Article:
Emily Toder is a poet, translator and student of library science. She attended the UMass Program for Poets and Writers and the University of East Anglia’s Masters in Literary Translation. Her translation of the Argentine poet Edgar Bayley’s The Life and Memoirs of Dr. Pi has just been released by Clockroot Books. Clockroot intern Leora Fridman sat down with Emily to discuss her process of translation and Bayley.
LEORA: When did you start translating and how did your interest in it develop?
EMILY: I’ve been translating for about six years out of my own drive. After college I was living in Spain and, quite simply, I had favorite poems and literature that I wanted to show to my friends who didn’t speak English, so I started translating James Tate, and it went from there. I took Spanish in middle school, but didn’t take it seriously until my twenties. I’d studied abroad in Alicante, a small seaside city in Spain, and when I graduated from Oberlin I knew I wanted to go back to a big Spanish city. I went to Barcelona and enrolled in a TESOL certification, but ended up doing all kinds of odd jobs and taking a class in literary translation. At the time I was writing 2-3 poems a day – you know, you just couldn’t stop me! It seemed inevitable to go into translation if I was obsessed with language and living somewhere where I was moving between languages all the time. In 2004 I got a job doing technical translation, and I’ve been doing it since.
Does commercial translation relate to your literary work?
Commercial translation is just so straightforward after literary translation – the style is dictated in a very basic way and the emphasis is on conveying the meaning. It’s a very simple act of communication – you communicated the idea or you failed. It’s a yes or no thing. It’s not that I don’t worry about how it sounds, but it’s not the same kind dilemma as it is with literary translation.
How did you find Dr Pi and why were you drawn to it?
Writers always lead you to other writers. I found Bayley when I was translating something by another Argentine, Sergio Checjfec. I remember I was sitting at the kitchen table translating this very complex poem with lots of literary allusions, and there was an epigraph with a line from Bayley. So I thought, “I better read this Bayley guy to figure out what’s going on.” So, I took out everything they had of Bayley out of the UMass library. I sat down that night reading Dr Pi, and I was captured. I got started right away.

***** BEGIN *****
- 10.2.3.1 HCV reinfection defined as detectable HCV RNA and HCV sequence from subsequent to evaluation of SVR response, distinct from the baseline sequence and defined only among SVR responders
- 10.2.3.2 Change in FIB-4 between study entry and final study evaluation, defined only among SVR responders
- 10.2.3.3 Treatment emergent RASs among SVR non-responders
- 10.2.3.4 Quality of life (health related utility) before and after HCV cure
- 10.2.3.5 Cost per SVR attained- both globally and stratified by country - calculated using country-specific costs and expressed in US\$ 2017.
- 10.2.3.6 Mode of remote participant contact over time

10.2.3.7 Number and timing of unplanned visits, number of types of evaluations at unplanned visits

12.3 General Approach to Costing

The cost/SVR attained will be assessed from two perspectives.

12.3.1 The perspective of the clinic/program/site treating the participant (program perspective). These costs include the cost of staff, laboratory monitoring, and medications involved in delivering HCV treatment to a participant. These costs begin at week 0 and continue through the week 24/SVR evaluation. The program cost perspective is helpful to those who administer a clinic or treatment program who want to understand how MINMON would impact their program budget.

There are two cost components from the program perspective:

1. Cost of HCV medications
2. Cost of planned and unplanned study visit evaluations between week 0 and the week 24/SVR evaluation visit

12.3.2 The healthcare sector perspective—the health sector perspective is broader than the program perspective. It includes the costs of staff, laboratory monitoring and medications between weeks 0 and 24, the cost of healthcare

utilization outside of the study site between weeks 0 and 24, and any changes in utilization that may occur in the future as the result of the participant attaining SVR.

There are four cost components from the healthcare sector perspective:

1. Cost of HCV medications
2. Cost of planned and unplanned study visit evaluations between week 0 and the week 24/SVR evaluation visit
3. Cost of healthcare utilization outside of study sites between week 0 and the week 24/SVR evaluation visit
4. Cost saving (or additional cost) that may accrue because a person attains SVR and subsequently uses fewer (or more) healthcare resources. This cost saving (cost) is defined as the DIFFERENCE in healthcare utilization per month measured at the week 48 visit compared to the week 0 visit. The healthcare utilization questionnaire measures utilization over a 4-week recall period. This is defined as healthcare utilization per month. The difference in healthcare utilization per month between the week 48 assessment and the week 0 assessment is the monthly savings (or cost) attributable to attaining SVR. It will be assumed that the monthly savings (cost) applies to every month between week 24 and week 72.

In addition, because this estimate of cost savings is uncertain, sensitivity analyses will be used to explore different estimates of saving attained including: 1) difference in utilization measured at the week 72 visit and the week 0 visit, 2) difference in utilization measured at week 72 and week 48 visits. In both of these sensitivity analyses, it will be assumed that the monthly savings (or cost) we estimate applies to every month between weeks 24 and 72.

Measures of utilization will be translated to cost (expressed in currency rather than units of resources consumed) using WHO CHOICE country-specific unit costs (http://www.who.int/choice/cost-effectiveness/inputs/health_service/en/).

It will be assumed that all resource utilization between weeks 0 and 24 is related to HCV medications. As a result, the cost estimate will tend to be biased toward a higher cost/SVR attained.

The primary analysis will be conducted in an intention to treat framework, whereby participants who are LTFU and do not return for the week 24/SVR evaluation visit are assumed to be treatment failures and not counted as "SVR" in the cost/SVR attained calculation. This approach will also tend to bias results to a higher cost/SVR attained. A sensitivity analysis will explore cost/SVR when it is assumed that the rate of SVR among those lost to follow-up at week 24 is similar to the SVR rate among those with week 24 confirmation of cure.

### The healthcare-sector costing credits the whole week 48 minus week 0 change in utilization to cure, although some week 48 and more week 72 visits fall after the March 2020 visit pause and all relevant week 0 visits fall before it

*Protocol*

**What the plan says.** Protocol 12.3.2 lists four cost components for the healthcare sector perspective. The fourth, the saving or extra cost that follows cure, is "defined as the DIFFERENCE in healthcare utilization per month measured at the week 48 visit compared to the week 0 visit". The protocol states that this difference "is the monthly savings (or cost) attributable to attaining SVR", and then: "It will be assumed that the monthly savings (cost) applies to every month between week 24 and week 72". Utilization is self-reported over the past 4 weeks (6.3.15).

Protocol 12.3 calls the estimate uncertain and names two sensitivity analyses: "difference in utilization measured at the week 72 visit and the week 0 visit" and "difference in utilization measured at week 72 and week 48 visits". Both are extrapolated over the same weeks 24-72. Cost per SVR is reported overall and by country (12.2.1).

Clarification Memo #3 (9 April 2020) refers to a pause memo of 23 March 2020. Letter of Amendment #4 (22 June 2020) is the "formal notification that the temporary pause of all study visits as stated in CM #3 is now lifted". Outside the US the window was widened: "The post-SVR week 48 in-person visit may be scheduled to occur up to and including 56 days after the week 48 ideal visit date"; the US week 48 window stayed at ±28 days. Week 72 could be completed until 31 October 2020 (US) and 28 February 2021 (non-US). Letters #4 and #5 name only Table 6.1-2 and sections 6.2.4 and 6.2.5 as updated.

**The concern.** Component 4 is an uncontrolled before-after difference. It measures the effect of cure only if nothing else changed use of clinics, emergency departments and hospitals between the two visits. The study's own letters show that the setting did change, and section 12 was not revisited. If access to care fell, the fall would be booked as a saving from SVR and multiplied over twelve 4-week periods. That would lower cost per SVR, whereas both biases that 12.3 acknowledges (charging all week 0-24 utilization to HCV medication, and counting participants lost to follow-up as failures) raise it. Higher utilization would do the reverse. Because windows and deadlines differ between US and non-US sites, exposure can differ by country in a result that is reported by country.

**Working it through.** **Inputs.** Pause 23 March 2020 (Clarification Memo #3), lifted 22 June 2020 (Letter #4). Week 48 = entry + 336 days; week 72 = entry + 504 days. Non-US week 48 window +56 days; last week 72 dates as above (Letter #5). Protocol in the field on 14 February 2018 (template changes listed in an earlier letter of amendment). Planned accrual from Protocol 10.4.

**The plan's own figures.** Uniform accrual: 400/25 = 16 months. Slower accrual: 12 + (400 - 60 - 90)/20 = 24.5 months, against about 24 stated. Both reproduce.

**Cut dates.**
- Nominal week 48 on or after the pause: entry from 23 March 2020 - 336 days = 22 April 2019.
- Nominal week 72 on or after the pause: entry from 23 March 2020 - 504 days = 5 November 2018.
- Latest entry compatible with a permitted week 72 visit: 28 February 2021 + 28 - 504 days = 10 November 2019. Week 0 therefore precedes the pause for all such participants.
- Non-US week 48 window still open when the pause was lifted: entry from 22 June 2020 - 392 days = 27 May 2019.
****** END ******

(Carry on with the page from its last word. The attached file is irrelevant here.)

How did you decide to translate Dr Pi?
When I sat down to read Pi, I completely forgot about not only that poem but the entire world – I could not prevent the translational impulse to see how it would sound in English. I was just very enchanted by Pi and totally mystified. In Pi there’s a sense that the reader doesn’t know at all where he’s going, and that Bayley also doesn’t know. It’s a really sense of spontaneous absurdity that is absurd and banal at the same time. It really whisks you away. There is also something very inclusive about his style. All literature is based on the cultural reference at some degree but Bayley is certainly not stuffy. He wants you to come along. In that way he’s a very generous author.
In the process of translation, what elements of this book did you think were most important to preserve?
Style is paramount. Style is everything. There’s not a way you could do something and sacrifice style, because style is in every battle. That said this book was not so tricky to translate. I struggled with some small references about the city of Buenos Aires. For example, the reader might not know that two places are far from one another, so I slip in the phrase, “all the way to” to indicate that something is far away. But there were not major cross-cultural obstacles. The book has a universal aspect of the adventure story. It did not need a lot of coaxing to work in English. Pi is appealing to something that is very expressible and experience-able across cultures.
Are there parts of Dr Pi that you think were lost in translation?
Some things are lost that are cultural references. For example, there’s a word morocha for something kind of like mamacita – a brunette sexy chick of sorts, but in its Argentine usage it isn’t derogatory or gross. I used the term “brunette.” It’s a cultural difference in our America that it’s a little bit sensitive to be describing people’s characteristics. Everything referring to skin tone is going to sound bigoted. We don’t have the same machismo culture, so if I used a morocha kind of word, it would just sound disrespectful, which isn’t how it sounds in the Spanish.